Inspiring Young Readers
One of my dreams is to visit the Eric Carle Museum of Picture Book Art in Amherst, Massachusetts, USA and to see some of this artist’s paintings in all their original glory. They look impressive enough seen in the illustrations for his many picture books, but I would guess that his particular flamboyant style deserves a bigger canvas to be fully appreciated.
His informative official website http://www.eric-carle.com/bio.html gives plenty of interesting detail about his life and works, so I will summarise this very briefly. He was born in Syracuse, New York in 1929 and always enjoyed expressing his ideas through painting and drawing. He moved to Germany with his parents at the age of six where he grew up and was educated, eventually graduating from a prestigious art school in Stuttgart. However he wanted to return to live and work in America and in 1952, he returned to take up his first job as a graphic designer at The New York Times.
He is of course best known for the iconic and innovative picture book ‘The Very Hungry Caterpillar’ published in 1969 which continues to sell over 46 million copies across the world and is now translated into 62 languages. But he has also illustrated and written more than seventy other distinctive picture books and he continues to enjoy painting and educating children about the importance of art.
So what is his enduring appeal? For me it is the combination of visible broad brushstrokes, layered collage effects and vivid use of colour that makes all of his illustrations so vibrant and textured. There are many echoes of artists like Gaugin, Chagall, Picasso, Klee and Matisse throughout his work, all of whom he admires. He apparently finds the colour yellow to be fascinating but very difficult to use as he has only discovered how to make four different shades. Despite this it shines out from nearly all of his books – often in the shape of a smiling sun. He is evidently a big nature lover because his subject matter often includes stories about the importance of taking care of animals and plants which he shows us in close detail as in one of my favourites: ‘ The Tiny Seed’ which shows the dramatic life cycle of a sunflower seed.
He takes his responsibility for creating beautiful books for children very seriously and as he explains in this interesting short video interview, he is inspired by a quotation by Leonardo da Vinci who was concerned to distil a complex idea to its most powerful and simple format: "The more minutely you describe, the more you will confuse the mind of the reader, and the more you will prevent him from a knowledge of the thing described."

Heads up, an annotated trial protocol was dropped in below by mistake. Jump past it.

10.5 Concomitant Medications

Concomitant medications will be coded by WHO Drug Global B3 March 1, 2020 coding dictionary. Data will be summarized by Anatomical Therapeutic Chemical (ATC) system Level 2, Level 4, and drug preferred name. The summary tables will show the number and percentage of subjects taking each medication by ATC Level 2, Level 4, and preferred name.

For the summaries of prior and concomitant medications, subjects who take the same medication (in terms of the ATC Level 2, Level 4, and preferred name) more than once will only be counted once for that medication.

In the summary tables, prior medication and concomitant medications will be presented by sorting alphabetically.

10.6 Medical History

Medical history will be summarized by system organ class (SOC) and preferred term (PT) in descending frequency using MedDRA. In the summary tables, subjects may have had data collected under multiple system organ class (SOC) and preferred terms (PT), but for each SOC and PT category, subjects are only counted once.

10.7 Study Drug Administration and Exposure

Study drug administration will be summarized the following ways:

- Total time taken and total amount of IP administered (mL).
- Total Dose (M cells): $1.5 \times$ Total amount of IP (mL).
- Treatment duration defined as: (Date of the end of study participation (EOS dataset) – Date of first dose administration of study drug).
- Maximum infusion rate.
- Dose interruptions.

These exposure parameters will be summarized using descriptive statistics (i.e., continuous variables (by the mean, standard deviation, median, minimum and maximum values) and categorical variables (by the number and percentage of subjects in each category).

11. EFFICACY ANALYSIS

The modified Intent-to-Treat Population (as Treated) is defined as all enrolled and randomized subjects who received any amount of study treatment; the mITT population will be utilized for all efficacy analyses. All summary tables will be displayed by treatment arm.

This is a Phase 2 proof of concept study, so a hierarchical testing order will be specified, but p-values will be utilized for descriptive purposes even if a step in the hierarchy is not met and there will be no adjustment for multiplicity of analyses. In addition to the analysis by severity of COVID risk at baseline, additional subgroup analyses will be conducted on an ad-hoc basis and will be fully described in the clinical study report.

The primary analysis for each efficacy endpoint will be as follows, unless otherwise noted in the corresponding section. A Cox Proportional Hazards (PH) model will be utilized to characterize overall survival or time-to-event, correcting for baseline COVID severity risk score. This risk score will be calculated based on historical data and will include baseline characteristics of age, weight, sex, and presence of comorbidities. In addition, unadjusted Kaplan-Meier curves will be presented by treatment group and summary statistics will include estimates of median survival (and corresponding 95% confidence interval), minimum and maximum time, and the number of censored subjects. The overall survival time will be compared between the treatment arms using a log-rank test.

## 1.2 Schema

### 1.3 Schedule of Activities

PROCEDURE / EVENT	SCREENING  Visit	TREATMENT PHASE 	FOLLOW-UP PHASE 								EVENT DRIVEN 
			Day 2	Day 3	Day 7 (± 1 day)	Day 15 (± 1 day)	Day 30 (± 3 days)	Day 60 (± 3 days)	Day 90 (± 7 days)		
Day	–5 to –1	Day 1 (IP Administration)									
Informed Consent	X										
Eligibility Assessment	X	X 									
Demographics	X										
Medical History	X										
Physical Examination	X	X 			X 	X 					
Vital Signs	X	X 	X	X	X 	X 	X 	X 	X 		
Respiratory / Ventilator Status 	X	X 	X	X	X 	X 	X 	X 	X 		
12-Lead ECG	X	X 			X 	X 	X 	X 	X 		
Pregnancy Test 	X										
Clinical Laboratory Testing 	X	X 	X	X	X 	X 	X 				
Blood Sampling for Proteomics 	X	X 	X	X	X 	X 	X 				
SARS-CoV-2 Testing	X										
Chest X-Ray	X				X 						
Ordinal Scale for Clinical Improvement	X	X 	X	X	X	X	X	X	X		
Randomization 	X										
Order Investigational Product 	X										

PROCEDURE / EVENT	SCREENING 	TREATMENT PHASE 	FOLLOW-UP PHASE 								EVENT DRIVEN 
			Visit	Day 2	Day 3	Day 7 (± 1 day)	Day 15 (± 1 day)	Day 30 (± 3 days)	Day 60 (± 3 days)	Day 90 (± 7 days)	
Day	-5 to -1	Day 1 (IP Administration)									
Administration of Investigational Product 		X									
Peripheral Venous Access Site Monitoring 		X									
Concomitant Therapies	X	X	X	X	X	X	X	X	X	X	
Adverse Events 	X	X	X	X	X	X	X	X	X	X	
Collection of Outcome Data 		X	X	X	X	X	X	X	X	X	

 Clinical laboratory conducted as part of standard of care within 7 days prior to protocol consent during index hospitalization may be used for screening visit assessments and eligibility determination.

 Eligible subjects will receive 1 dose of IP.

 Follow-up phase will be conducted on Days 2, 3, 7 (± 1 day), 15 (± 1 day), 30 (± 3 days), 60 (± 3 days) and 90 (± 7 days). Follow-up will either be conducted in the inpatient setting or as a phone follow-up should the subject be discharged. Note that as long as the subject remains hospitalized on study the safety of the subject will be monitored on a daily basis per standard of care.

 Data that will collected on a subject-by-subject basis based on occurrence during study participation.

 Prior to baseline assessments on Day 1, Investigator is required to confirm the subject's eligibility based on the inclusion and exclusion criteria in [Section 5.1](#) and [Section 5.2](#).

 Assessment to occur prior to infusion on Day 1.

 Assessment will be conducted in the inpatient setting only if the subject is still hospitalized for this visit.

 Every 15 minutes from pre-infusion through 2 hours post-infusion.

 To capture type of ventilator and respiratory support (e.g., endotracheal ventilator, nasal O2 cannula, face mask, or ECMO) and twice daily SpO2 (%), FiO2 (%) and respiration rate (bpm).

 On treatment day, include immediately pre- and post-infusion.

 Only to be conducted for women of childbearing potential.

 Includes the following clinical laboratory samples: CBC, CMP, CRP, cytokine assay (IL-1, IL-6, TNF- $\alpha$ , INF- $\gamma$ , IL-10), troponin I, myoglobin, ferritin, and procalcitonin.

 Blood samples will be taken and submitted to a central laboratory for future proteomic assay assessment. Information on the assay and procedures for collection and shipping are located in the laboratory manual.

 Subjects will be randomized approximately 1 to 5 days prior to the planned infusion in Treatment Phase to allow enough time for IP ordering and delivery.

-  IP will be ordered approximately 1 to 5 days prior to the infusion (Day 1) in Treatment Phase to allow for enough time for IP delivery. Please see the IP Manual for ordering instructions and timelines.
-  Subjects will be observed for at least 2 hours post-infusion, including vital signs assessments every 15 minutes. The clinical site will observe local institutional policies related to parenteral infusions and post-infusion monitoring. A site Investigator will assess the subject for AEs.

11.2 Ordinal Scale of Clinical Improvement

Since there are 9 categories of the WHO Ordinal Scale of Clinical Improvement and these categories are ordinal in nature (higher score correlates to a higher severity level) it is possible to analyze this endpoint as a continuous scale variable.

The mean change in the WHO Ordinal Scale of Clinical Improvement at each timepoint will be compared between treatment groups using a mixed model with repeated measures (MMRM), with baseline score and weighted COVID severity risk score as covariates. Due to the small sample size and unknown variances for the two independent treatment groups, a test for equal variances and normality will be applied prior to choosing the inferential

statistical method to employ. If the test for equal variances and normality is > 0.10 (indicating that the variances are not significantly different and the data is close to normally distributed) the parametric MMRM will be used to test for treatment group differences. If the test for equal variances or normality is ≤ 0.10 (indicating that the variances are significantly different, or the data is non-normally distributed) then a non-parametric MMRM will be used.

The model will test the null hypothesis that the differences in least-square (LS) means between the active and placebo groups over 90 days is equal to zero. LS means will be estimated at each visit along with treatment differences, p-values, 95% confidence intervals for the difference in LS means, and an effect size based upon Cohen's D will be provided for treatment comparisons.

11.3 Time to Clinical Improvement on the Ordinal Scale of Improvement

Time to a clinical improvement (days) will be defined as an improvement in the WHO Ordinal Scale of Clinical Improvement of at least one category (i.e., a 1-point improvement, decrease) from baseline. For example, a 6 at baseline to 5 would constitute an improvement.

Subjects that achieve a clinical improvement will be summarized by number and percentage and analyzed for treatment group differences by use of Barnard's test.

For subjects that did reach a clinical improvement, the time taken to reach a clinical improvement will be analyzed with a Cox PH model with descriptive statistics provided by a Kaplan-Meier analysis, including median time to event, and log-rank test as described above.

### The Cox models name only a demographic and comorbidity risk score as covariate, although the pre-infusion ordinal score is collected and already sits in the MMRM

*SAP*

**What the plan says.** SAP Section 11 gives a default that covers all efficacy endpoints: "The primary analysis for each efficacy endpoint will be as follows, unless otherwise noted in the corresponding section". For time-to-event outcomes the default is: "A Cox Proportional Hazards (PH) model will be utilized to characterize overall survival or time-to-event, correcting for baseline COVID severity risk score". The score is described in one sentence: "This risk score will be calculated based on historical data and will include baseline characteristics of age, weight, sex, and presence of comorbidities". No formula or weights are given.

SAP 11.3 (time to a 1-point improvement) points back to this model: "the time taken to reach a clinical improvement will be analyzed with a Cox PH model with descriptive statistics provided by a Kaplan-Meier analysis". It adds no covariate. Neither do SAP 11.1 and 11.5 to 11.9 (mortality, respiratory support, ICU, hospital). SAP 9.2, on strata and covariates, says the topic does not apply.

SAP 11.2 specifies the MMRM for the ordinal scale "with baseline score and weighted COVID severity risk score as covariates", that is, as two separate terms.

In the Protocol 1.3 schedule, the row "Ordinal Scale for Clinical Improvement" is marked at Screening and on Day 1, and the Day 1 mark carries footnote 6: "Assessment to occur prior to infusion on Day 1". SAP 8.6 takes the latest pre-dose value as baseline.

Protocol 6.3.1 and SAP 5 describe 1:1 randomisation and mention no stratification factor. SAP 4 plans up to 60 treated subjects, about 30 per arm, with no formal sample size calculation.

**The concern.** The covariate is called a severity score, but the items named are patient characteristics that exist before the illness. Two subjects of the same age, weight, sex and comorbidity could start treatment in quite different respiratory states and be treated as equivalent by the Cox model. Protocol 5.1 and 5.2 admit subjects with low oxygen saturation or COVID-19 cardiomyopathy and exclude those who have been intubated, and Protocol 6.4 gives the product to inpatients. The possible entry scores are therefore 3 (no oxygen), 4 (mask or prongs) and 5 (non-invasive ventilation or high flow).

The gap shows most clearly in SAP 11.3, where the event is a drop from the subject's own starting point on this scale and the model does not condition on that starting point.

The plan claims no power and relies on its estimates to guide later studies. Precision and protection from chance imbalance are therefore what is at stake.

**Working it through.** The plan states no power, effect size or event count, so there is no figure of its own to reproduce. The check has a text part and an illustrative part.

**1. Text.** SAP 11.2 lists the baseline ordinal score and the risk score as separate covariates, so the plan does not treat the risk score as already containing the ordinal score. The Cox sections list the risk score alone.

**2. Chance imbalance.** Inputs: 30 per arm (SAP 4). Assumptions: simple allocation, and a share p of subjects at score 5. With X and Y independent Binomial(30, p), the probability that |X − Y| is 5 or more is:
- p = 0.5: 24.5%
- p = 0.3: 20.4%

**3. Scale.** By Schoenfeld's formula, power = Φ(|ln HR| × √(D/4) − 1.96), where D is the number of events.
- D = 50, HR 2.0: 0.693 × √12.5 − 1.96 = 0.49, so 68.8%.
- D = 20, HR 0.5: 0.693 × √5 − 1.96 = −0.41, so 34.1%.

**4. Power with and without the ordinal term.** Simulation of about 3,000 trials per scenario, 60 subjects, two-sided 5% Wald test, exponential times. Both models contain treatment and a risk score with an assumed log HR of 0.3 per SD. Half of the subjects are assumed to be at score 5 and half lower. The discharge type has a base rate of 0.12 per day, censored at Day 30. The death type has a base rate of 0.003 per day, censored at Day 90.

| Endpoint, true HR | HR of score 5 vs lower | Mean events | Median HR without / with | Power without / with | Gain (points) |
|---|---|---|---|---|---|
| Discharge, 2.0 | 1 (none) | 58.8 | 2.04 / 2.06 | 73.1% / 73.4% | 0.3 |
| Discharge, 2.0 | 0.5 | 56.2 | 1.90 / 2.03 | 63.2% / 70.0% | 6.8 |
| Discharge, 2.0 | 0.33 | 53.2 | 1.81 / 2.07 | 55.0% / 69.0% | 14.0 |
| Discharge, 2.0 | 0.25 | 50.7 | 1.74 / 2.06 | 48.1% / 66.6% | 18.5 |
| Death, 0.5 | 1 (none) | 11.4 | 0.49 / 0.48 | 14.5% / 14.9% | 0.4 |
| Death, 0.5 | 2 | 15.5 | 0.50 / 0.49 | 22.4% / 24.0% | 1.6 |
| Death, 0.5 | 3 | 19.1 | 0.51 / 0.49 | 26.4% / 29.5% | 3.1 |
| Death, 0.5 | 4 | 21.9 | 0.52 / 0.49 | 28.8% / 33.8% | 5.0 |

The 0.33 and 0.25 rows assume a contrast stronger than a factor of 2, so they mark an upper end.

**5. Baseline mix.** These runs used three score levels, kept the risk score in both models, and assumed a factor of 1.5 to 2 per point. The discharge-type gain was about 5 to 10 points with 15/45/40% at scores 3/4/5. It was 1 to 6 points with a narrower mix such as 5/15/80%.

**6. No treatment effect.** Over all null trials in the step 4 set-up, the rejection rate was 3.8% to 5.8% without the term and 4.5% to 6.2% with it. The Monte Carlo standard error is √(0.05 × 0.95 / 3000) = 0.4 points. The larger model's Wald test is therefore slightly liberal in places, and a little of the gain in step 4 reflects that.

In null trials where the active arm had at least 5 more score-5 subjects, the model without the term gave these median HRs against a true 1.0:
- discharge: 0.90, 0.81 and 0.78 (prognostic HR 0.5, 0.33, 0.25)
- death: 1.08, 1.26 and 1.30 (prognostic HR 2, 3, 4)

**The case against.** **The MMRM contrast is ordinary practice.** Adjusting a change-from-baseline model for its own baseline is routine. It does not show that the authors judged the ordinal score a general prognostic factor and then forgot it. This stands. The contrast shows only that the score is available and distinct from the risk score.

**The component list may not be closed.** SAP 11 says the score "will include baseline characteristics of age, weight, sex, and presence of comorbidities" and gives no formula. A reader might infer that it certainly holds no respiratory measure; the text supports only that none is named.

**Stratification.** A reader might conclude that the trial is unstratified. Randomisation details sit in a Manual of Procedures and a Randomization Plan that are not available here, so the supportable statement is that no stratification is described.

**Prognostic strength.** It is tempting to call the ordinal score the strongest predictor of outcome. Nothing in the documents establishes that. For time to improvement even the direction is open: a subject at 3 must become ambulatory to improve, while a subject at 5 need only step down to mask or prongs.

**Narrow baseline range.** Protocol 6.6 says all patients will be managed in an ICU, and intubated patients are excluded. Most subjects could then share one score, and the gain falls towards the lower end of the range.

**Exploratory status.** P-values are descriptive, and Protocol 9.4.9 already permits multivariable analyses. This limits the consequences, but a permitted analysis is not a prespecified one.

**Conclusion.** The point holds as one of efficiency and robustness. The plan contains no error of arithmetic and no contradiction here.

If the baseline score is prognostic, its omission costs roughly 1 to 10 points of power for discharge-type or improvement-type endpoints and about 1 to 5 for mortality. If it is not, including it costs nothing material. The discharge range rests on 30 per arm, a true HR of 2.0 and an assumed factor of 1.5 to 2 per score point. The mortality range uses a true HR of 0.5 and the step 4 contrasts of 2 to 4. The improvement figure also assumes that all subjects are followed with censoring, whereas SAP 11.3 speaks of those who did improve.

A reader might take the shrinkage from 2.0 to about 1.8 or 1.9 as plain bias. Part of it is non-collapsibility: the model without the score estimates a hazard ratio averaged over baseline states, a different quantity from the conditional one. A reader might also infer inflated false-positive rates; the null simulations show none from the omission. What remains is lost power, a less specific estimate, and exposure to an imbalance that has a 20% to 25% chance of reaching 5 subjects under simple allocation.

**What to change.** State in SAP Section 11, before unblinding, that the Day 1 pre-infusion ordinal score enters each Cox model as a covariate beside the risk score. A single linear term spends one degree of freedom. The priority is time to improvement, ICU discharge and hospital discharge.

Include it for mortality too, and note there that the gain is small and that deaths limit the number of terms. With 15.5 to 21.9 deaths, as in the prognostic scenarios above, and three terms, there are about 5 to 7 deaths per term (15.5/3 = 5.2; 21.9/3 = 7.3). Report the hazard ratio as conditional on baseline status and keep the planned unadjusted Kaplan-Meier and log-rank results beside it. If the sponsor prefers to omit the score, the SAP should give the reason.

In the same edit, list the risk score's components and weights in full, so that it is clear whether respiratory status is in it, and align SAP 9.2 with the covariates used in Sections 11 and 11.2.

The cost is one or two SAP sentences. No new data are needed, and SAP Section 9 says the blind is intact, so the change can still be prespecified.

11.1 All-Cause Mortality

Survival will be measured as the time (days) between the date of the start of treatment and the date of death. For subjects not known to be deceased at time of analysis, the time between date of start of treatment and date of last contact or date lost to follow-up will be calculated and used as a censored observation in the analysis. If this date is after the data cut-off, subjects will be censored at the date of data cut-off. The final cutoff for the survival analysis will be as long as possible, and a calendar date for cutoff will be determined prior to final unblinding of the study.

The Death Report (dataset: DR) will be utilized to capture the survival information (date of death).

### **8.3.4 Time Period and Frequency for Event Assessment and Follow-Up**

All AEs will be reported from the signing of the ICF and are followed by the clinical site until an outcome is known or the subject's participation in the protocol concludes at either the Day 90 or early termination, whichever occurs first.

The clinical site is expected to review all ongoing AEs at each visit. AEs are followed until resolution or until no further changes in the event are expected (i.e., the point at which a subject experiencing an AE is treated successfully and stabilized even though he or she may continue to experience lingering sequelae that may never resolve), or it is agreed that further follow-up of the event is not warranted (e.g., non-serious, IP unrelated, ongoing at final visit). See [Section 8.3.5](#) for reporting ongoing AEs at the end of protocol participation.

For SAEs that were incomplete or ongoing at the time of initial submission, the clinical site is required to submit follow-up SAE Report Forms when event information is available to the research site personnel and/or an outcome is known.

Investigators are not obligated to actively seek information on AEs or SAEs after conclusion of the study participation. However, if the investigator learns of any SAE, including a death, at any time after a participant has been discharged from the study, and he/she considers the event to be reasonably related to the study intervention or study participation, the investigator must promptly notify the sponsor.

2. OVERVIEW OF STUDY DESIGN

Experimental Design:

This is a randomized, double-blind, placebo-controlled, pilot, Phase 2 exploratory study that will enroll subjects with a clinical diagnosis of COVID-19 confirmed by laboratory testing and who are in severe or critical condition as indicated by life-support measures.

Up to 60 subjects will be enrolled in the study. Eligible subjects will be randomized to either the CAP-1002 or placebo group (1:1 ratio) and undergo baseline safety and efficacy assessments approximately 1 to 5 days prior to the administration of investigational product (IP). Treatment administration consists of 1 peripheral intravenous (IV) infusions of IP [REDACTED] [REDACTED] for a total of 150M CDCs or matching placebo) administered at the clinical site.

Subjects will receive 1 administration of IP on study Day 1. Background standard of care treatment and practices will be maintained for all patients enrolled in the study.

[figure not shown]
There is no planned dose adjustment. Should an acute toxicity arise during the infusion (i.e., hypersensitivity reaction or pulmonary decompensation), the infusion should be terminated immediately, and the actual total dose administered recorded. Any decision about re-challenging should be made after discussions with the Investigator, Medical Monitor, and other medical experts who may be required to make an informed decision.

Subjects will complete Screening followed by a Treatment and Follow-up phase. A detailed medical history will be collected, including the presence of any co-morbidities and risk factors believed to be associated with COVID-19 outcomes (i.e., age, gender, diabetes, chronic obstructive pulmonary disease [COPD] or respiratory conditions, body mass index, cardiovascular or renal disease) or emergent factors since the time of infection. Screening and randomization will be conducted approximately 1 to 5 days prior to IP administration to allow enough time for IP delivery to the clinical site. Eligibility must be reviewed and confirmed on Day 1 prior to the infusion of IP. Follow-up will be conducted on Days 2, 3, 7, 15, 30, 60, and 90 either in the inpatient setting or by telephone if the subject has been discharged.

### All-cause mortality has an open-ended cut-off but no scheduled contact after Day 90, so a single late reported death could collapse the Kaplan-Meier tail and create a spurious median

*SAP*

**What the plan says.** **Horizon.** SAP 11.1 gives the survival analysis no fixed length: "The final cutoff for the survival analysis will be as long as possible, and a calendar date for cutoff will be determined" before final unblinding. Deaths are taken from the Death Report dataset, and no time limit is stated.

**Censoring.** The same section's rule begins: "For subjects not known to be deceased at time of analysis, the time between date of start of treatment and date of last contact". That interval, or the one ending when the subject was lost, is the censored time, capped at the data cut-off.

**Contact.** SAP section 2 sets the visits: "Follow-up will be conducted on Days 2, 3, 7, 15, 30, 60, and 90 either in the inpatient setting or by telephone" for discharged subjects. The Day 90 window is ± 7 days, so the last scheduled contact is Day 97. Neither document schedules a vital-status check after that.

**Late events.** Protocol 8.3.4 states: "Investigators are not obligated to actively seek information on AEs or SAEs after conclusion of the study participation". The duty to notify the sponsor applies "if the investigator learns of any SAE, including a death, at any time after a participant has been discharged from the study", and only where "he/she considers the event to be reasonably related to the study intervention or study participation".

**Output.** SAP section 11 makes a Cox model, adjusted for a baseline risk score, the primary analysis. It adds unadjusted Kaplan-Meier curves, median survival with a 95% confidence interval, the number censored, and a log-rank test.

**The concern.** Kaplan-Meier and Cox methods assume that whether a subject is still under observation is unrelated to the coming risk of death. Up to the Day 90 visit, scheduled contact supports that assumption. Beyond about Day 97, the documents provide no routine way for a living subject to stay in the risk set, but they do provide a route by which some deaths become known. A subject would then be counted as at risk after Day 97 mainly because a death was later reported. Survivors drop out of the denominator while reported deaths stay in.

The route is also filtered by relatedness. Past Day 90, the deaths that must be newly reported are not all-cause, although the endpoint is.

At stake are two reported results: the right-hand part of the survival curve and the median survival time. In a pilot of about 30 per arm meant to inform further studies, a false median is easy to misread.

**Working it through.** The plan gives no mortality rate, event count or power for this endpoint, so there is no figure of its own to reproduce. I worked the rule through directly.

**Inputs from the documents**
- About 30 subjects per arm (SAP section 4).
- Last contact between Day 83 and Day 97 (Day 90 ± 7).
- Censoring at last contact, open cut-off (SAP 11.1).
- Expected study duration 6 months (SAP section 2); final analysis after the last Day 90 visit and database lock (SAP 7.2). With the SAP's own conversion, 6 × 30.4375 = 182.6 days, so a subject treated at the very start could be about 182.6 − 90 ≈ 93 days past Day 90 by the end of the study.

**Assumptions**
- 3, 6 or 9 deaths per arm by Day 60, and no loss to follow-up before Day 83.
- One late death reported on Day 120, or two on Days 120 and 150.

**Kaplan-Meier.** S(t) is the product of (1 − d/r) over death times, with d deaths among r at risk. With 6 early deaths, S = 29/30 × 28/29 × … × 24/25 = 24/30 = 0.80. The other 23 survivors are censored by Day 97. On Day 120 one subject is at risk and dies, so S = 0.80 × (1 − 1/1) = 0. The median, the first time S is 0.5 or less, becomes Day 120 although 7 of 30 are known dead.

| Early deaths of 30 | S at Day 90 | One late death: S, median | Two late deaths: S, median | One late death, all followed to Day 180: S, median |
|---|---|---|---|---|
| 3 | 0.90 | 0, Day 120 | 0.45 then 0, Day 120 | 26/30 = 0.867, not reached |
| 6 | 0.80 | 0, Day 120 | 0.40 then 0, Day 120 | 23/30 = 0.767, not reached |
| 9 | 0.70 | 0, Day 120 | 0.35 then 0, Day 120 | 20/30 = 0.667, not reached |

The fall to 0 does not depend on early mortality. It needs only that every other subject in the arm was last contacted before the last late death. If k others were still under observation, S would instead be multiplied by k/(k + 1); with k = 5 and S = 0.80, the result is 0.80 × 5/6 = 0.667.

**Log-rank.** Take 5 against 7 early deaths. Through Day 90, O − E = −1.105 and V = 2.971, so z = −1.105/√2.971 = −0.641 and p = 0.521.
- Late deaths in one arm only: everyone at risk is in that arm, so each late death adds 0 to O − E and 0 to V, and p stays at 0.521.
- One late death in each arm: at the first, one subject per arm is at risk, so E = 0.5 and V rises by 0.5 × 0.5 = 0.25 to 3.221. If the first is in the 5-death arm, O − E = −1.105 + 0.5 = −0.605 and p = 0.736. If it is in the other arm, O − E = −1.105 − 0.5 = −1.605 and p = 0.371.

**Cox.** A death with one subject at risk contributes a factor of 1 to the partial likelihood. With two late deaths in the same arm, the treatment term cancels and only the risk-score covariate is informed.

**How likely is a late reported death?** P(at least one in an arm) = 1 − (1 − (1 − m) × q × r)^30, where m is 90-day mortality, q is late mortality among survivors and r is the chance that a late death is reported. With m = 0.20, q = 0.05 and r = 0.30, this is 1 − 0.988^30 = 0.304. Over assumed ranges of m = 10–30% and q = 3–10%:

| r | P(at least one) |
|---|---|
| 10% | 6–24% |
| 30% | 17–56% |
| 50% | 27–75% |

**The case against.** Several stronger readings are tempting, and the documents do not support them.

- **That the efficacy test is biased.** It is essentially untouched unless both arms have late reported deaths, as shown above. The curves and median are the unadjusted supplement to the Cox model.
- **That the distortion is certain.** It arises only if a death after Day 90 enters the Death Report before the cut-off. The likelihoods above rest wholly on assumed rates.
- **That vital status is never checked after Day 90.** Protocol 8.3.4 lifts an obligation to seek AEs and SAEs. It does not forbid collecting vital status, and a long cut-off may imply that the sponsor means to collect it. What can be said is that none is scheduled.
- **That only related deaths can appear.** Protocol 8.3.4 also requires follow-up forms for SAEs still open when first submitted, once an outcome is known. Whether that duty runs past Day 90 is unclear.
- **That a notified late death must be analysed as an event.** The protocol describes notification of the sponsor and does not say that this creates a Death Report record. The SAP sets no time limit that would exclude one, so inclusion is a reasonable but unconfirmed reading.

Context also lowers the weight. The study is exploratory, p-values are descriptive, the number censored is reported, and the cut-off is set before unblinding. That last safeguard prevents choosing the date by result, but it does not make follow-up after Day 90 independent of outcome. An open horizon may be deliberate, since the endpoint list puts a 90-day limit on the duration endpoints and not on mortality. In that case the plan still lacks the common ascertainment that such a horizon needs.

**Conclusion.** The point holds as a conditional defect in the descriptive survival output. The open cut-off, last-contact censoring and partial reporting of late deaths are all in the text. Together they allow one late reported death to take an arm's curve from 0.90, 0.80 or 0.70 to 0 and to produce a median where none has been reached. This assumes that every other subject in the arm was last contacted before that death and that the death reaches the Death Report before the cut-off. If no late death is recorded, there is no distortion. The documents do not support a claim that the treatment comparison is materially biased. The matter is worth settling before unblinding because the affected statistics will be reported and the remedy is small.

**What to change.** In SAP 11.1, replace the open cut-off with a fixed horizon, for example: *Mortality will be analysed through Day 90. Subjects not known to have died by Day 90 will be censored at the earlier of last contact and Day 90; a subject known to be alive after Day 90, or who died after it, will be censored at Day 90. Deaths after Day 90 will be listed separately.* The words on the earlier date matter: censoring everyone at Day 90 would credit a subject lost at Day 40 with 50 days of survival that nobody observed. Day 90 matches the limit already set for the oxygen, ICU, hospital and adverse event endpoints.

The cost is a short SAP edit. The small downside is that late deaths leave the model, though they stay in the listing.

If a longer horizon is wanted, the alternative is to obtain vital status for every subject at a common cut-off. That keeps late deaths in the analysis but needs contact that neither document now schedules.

‘The Very Hungry Caterpillar’ is a deceptively simple picture book that continues to be written about by many academics, and Carle is somewhat bemused by all the in depth analysis, although he reflects that it is perhaps because it is ultimately story with a message about hope.
My personal favourite is ‘Papa, please get the moon for me’ because it epitomises the strength of his painterly style as well as depicting the waxing and waning of the moon. The colour is typically bold across most pages with only a little bit of text to help move the story along. The various blues of the sky are differently expressed on every page and contrast perfectly with the many yellow stars and grey white moon. The central theme is one about a father’s love for his daughter and how he would do anything to please her, a message which is typical of the warm and kindly atmosphere that suffuses all his picture books.
‘The Artist Who Painted a Blue Horse’ is one of his more recent books and demonstrates his respect for some of the ‘ degenerate’ modern artists banned by the Nazi regime which he first learnt about from his art teacher as a young teenager when he lived in Germany. His homage to one of these artists, Franz Marc, who painted many blue horses, chimes with Carle’s own fierce belief that artists should not be bound by conventional rules:
‘My green lion, polka dotted donkey and other animals painted in the ‘wrong’ colours were really born that day seventy years ago’. This is a message is one that he wants to get across to children so that they can draw and paint with confidence. I think that this extract from his website sums him up rather well:
‘Besides being beautiful and entertaining, his books always offer the child the opportunity to learn something about the world around them. It is his concern for children, for their feelings and their inquisitiveness, for their creativity and their intellectual growth that, in addition to his beautiful artwork, makes the reading of his books such a stimulating and lasting experience’.